Ukraine crisis: Sanctions not enough, experts say
Economic penalties unlikely to sway Russian behaviour alone
The economic sanctions against Russia may be taking a toll on its economy but will not be enough to change Moscow's course in Ukraine and Crimea, according to experts.
The latest sanctions — imposed Monday by Washington against seven high-ranking Russian officials and 17 companies — are “just a slap on the wrist,” said U.S. Senator Bob Corker, the top Republican on the Senate Foreign Relations Committee.
Corker called for measures aimed at “three or four of the large banks” and at least one of the country’s energy producers, such as Gazprom, if the U.S. wants to deter further action in the region by Russian President Vladimir Putin.
“I just don't think [the current sanctions are] going to have the effect on Putin to change his behaviour," Corker told reporters at the U.S. Capitol on Tuesday.
- Pro-Russians take control of Luhansk building
- New sanctions target Putin's inner circle
- G7 imposes more sanctions on Russia
- Canada imposes more sanctions on Russia
The IMF said late Tuesday it thinks Russia's economy has already gone into recession. Last year, Russia's economy grew 1.3 per cent, its weakest rate in the past 13 years with the exception of 2009, when the country suffered in the global downturn. The growth slowed further this year as investors pulled money out of the county amid concerns over Russia's policy in Ukraine
Paul Sanders, a U.S./Russia expert with the Centre for National Interest think tank, said the sanctions “don’t have bite."
"I think the fundamental problem with the Obama administration's approach is that it is combining sanctions that don't really have a particular bite with rhetoric that makes it very difficult for Russia to be accommodating."
The sanctions and rhetoric are irritating but,"not really strong enough to persuade them to change their conduct," he said.
“I’m increasingly worried that the U.S. and Russia are talking past each other and we are witnessing a slow motion train wreck,” between the two countries, Sanders said.
The 17 companies affected by the latest sanctions include:
- InvestCapitalBank and SMP Bank
- the gas pipeline construction company Stroygazmontazh (SGM Group)
- the Volga Group and a host of its subsidiaries including the soft drink company Aquanika (Russkoye Vremya LLC), the rail freight operator Transoil, and the construction outfit Sakhatrans LLC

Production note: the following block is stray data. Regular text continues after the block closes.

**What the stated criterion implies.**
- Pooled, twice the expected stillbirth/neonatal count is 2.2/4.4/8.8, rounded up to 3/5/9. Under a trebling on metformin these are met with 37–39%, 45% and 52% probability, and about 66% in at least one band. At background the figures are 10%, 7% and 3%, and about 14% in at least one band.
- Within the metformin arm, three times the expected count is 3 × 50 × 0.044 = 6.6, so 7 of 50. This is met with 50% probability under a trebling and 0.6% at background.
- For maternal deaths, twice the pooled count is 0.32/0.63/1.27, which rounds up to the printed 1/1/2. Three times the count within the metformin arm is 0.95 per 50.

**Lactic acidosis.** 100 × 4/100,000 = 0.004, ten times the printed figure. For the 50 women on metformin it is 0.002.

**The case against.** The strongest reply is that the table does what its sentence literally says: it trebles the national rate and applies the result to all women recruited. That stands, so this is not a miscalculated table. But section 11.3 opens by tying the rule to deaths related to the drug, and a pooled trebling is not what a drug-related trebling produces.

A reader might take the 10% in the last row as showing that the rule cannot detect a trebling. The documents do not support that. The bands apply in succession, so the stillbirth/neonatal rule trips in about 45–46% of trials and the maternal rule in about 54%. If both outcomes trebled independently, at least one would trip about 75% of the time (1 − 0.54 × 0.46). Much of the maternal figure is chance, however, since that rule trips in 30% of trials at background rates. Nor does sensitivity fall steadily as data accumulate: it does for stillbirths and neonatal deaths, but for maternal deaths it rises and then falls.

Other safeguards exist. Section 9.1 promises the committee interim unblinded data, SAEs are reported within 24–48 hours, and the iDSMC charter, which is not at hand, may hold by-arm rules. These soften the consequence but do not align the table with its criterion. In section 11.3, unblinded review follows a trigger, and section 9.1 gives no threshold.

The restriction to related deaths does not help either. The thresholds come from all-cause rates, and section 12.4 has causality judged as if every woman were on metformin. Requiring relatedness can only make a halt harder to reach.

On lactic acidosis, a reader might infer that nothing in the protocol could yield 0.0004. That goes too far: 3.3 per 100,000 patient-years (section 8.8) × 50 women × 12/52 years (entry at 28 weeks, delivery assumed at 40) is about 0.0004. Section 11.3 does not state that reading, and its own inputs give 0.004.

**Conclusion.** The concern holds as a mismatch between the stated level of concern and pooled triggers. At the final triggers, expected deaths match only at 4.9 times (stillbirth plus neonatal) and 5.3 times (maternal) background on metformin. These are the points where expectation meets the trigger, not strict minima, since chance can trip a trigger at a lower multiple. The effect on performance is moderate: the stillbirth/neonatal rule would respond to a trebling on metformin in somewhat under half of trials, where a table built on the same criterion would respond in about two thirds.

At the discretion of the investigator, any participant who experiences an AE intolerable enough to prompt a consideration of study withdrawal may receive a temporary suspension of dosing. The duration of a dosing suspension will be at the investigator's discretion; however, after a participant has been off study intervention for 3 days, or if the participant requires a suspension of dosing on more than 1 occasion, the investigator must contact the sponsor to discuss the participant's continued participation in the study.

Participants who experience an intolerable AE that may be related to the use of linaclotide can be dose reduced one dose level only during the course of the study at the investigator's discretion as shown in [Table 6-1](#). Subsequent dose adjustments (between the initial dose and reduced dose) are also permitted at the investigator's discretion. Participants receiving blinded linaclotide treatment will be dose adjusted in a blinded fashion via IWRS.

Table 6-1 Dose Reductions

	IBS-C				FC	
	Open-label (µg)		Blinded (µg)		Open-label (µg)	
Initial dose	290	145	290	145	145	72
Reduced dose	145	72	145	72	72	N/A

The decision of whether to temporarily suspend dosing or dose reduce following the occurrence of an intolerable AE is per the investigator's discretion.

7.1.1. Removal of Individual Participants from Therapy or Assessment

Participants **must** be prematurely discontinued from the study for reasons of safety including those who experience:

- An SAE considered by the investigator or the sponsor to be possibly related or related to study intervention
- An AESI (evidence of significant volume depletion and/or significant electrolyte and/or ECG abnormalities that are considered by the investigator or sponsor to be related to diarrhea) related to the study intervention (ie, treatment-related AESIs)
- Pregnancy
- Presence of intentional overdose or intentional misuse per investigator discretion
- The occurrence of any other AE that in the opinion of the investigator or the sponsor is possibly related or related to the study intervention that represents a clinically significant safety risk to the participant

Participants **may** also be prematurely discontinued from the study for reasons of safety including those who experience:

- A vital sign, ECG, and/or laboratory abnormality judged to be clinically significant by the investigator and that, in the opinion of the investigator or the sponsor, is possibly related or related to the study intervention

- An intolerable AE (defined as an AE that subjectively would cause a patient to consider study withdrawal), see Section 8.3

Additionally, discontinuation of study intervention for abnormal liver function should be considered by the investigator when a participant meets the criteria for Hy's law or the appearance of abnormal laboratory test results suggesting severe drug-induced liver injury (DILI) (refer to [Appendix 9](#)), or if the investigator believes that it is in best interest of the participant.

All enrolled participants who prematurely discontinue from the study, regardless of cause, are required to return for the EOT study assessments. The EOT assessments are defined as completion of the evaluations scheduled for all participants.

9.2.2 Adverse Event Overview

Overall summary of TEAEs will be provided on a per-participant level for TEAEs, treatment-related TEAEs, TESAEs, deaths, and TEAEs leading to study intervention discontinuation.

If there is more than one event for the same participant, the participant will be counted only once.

- subsidiaries of Bank Rossiya including CJSC Zest and JSB Sobinbank
The companies are subject to an asset freeze. Most have also been hit with additional restrictions from the U.S. Department of Commerce. The Departments of Commerce and State will also deny or revoke export licenses for any high-technology items that could contribute to Russia's military capabilities.
The seven officials — two of whom are in Putin’s “inner circle” according to the White House — include Oleg Belavantsev, Russia’s newly appointed envoy to Crimea; and Igor Sechin, president and chairman of the state-owned petroleum company Rosneft. Rosneft itself has not been sanctioned. They are subject to an asset freeze and a U.S. visa ban.
The European Union stepped up its own sanctions on Monday with asset freezes and visa bans on 15 more Russians and Ukrainians, though their names were not immediately made public.
Russia 'rejects' sanctions
Russian Foreign Minister Sergei Lavrov rejected both the U.S. and EU sanctions on Tuesday, saying the restrictions lacked common sense and were the result of the West's own weak policies.
"We reject sanctions in any of our relationships, in particular those sanctions that were sponsored by the United States and the European Union, which are against all common sense, regarding the events in Ukraine," Lavrov said in remarks in Havana before beginning a closed-door session with Cuban Foreign Minister Bruno Rodriguez.
The sanctions have, so far, untied the Russians by curbing spending and travel abroad by its wealthy elite, according to Sanders.
“What we have to remember is that sanctions that look like they may cut off the ability of the Russian elite to travel or to keep money in the West, that forces people in the Russian elite to spend their money in Russia and the more time and money they have in Russia as opposed to elsewhere, the more they are subject to pressure from the Russian leadership,” he said.
“Even if they didn't feel sympathetic to Putin, they're being put in a position where they're more subject, rather than less, to his influence.”
With files from CBC News